Heads Will Roll: Kentucky Symphony Celebration of Freedom After Dictatorship
The Kentucky Symphony Orchestra will fill Northern Kentucky University’s Greaves Concert Hall stage on April 9 - baritone Kenneth Shaw, 150 voices from the KSO Chorale, the Northern Kentucky Community Chorus, and Voices of the Commonwealth and 70 musicians – for Dmitri Shostakovich’s rarely heard Execution of Stenka Razin.
The cantata is a wall of sound experience for the audience and, “We get to sing our guts out,” says Voices of the Commonwealth music director Tony Burdette. “It’s exciting.”
Razin is the second half of Kentucky Symphony’s all-Shostakovich program, Heads Will Roll.
Why are those heads rolling? “Joseph Stalin was the quintessential party pooper,” KSO’s music director James Cassidy understates. Millions of Russians died during Stalin’s three decade reign of terror.
It wasn’t until after his death in 1953, Cassidy continues, that “Soviet composers feel slightly more confident about writing music without being censored or denounced by the Communist state.”
In fact, patrons can enjoy a round of “Dunk the Dictator” before the concert – more on that later.
Cassidy is enjoying the challenge that a large work brings. That starts with stage size, logistics, and scheduling, which can make doing really large cast works a challenge, he says. “We had 237 people on stage at Greaves back in 2003 when we presented Philip Glass’s Funeral from Akhnaten and Orff’s Carmina Burana. It will be tight quarters.”
The program opens with Shostakovich’s 10th Symphony, which scholars describe as a musical depiction of the oppressive Stalin years and even Stalin himself. It was the composer’s first symphony in nine years, finally creating work “without the constant fear of censorship, exile or execution.”
“In his Tenth, Shostakovich musically reflects his optimism, pessimism and realism without contradiction.”
Artistically, Execution of Stenka Razin fits Cassidy’s KSO mission. “You know, there are a lot of under-performed and/or unknown works out there by important composers that get little play, because either folks don’t wish to learn them or they see it as a programming risk since it is unknown.
“The KSO has always tried to pair these works with the better known, to give both musicians and audience something new and engaging to experience and learn about.”
Premiered in 1964 and based on a (grisly) poem by Yevgeny Yevtushenko, “It tells a story,” Burdette says. After leading Cossack and peasant armies in uprisings against the Shah of Persia and the nobility of Russia in the 17th century, Razin was executed in Moscow’s Red Square in 1671.
Stephanie Nash, conductor of the Northern Kentucky Community Chorus, explains what to listen for: “This symphonic poem is composed for orchestra, baritone and mixed chorus. The chorus plays the role of a Greek chorus, at times echoing the voice of the narrator and at others being the crowd gathered to witness the execution of Razin.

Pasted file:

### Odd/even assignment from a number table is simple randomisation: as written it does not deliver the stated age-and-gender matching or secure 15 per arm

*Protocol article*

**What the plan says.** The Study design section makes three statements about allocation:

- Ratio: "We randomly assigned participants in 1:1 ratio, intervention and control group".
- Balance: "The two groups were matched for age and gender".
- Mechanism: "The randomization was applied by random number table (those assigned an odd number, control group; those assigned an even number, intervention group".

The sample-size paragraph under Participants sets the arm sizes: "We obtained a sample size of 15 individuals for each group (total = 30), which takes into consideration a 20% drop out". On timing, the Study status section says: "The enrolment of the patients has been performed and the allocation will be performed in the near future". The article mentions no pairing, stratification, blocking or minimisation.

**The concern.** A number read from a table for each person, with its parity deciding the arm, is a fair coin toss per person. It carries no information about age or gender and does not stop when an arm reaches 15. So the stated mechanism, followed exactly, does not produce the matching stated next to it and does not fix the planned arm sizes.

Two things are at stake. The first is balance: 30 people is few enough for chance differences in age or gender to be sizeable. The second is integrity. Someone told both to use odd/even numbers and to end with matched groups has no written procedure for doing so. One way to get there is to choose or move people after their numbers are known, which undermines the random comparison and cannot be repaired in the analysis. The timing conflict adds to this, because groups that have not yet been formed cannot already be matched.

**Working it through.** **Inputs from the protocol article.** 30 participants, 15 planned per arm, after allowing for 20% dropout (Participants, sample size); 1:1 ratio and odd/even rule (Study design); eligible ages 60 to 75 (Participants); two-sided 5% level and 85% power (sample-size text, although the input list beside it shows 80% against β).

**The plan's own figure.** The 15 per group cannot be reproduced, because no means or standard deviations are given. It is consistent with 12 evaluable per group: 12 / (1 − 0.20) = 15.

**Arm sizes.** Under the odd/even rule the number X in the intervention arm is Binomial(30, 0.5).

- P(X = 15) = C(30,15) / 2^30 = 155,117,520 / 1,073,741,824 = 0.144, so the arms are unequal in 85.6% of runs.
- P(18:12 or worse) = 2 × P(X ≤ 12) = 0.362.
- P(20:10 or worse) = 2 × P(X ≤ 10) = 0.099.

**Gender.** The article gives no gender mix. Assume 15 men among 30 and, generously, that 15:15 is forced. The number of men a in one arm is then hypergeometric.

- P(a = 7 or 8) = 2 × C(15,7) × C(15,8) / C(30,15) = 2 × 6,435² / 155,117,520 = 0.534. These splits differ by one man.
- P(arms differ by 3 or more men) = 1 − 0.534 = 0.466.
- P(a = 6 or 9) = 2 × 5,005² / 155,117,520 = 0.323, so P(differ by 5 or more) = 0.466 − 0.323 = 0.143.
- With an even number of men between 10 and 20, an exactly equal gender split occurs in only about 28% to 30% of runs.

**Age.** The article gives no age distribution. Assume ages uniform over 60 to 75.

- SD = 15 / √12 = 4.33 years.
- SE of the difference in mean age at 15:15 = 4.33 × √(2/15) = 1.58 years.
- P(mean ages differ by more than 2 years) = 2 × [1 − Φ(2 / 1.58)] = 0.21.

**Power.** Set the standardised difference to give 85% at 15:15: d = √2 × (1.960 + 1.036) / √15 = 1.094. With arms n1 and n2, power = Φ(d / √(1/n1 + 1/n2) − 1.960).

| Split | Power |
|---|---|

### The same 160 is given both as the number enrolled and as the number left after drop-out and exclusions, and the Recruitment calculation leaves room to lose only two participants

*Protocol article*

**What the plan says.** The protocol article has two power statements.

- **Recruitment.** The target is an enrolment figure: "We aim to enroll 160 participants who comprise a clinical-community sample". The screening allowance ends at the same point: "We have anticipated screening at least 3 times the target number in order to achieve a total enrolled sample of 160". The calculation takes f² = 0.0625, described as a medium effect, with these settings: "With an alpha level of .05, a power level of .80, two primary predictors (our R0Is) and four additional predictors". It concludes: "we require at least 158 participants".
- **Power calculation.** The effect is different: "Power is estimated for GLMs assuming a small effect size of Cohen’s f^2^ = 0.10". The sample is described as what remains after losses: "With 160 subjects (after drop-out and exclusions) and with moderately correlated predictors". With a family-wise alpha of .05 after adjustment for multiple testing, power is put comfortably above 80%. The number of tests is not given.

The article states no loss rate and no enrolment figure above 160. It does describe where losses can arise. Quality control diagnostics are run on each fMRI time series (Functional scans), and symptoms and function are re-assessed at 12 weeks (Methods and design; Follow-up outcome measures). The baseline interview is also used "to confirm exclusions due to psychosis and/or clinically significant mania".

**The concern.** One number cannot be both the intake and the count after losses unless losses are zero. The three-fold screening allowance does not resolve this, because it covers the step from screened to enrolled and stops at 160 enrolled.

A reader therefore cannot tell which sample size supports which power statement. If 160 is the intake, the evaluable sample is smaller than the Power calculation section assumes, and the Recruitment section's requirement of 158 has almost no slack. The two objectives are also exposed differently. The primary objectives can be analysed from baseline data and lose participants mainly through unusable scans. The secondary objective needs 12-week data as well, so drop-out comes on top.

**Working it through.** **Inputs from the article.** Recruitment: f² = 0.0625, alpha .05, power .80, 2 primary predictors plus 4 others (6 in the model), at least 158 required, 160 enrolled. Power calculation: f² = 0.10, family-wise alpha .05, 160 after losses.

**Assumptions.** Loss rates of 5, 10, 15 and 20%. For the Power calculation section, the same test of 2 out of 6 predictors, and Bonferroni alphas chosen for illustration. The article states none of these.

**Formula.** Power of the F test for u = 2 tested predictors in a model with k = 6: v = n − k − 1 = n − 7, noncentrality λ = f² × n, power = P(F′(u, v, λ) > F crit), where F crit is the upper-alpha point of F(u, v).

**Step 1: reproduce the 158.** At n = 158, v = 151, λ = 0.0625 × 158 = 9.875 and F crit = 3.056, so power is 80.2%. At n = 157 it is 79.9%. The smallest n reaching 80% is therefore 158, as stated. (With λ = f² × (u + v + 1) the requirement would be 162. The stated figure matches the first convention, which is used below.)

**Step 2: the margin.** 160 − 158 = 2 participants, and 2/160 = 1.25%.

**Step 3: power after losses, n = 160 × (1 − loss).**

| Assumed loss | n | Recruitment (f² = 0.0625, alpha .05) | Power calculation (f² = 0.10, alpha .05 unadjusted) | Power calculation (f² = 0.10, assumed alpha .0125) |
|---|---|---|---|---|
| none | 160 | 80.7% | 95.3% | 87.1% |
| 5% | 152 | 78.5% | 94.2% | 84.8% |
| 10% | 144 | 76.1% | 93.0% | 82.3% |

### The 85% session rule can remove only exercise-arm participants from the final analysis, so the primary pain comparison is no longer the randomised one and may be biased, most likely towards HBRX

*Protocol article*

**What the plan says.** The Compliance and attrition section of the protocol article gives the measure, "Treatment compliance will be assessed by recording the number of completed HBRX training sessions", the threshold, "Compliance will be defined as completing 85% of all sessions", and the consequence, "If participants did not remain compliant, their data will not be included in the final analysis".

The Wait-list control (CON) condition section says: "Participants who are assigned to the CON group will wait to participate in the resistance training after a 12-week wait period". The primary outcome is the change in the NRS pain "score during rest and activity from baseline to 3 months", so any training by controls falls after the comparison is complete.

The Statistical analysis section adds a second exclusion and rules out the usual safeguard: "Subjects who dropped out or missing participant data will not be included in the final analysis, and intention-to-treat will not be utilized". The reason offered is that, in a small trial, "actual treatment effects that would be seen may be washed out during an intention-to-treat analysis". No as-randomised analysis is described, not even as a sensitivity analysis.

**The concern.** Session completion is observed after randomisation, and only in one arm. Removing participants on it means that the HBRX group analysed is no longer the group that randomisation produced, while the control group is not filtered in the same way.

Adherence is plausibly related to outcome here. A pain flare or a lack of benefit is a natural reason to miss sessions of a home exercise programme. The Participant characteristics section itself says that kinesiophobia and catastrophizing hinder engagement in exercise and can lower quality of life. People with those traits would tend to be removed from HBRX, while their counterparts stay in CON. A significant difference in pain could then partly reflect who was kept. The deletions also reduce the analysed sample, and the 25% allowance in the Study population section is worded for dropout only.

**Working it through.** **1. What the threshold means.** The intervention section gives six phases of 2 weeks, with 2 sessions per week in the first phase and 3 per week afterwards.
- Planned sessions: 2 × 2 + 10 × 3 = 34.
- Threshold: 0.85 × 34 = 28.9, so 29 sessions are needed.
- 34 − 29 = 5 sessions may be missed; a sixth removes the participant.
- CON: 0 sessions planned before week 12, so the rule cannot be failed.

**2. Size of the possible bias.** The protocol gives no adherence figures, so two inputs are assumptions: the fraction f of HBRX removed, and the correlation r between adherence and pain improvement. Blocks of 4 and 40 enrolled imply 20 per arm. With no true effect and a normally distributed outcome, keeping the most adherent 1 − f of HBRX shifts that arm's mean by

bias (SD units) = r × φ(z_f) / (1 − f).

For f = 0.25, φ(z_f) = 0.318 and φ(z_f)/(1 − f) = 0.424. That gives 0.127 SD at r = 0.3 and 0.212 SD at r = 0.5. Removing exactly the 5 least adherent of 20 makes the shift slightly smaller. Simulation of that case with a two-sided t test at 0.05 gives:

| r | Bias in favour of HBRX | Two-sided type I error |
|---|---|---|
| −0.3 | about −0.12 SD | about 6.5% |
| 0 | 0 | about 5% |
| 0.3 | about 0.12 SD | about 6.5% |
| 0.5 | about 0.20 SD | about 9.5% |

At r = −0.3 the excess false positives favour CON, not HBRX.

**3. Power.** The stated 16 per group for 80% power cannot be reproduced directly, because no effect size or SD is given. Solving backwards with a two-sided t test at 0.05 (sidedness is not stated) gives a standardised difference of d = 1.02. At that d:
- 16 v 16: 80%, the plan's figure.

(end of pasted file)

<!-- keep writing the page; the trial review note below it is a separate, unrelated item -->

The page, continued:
“There are several thematic motifs that recur throughout the piece. The dramatic elements come together in both the boisterous, energetic sections and the calm, chant-like sections.
“The audience should pay close attention to the text – it will draw the audience into the scene, as if they were a part of the crowd.”
“It’s unabashedly sardonic and visceral,” Cassidy adds. “One can’t help but believe that the subject matter together with Shostakovich’s in-your-face score echoes his sentiments against the Soviet system and its bloody and oppressive history.”
Razin will be sung in English.
Bass-baritone Kenneth Shaw teaches voice at UC’s College-Conservatory of Music and has been hailed for his "strong, impassioned and lyrical" voice (Opera News). He has performed with opera companies throughout North America to critical acclaim. He has sung over 70 leading roles in over 60 operas, as well as concerts and recitals around the world.
This season marks the 35th anniversary of the Northern Kentucky Community Chorus, which performs at least two concerts a year. Nash notes, “We have sung masterworks of many of the world's greatest composers over the years, but never this piece by Dmitri Shostakovich.
“This invitation to collaborate with the Kentucky Symphony Orchestra and the Voices of the Commonwealth gives us the opportunity to perform a piece that we would not otherwise perform on our own.
“By coincidence, one of the pieces on our May 15th program ties these two concerts together, as Britten and Shostakovich were friends, and Britten wrote the “Dmitri motif” into one of the choral sections of Rejoice in the Lamb.”
Founded in 2011 by Artistic Director Tony Burdette, Voices of the Commonwealth (an ensemble of the Northern Kentucky School of Music), is a 75-voice community chorus for adults in the region. It presents two concerts a year and collaborators include the KSO, the Disabled American Veterans National Headquarters, the Northern Kentucky Children's Ensemble, local veterans groups and churches.
Dunk the Dictator: On the way to the Greaves Concert Hall lobby, patrons can celebrate the Cincinnati Reds’ opening week by testing their throwing arms at the KSO’s “Dunk the Dictator” tank. “A Stalin stand-in will perch precipitously above the frigid conditions to which the "Red Tsar" often subjected his countrymen and artists,” Cassidy promises.
Heads Will Roll, 7:30 p.m. April 9. Kentucky Symphony, Greaves Concert Hall, Fine Arts Center, Northern Kentucky University, Highland Heights. Tickets $35-$19, 18 and under half-price. (Plus processing and handling fees.) 859-431-6216 and www.kyso.org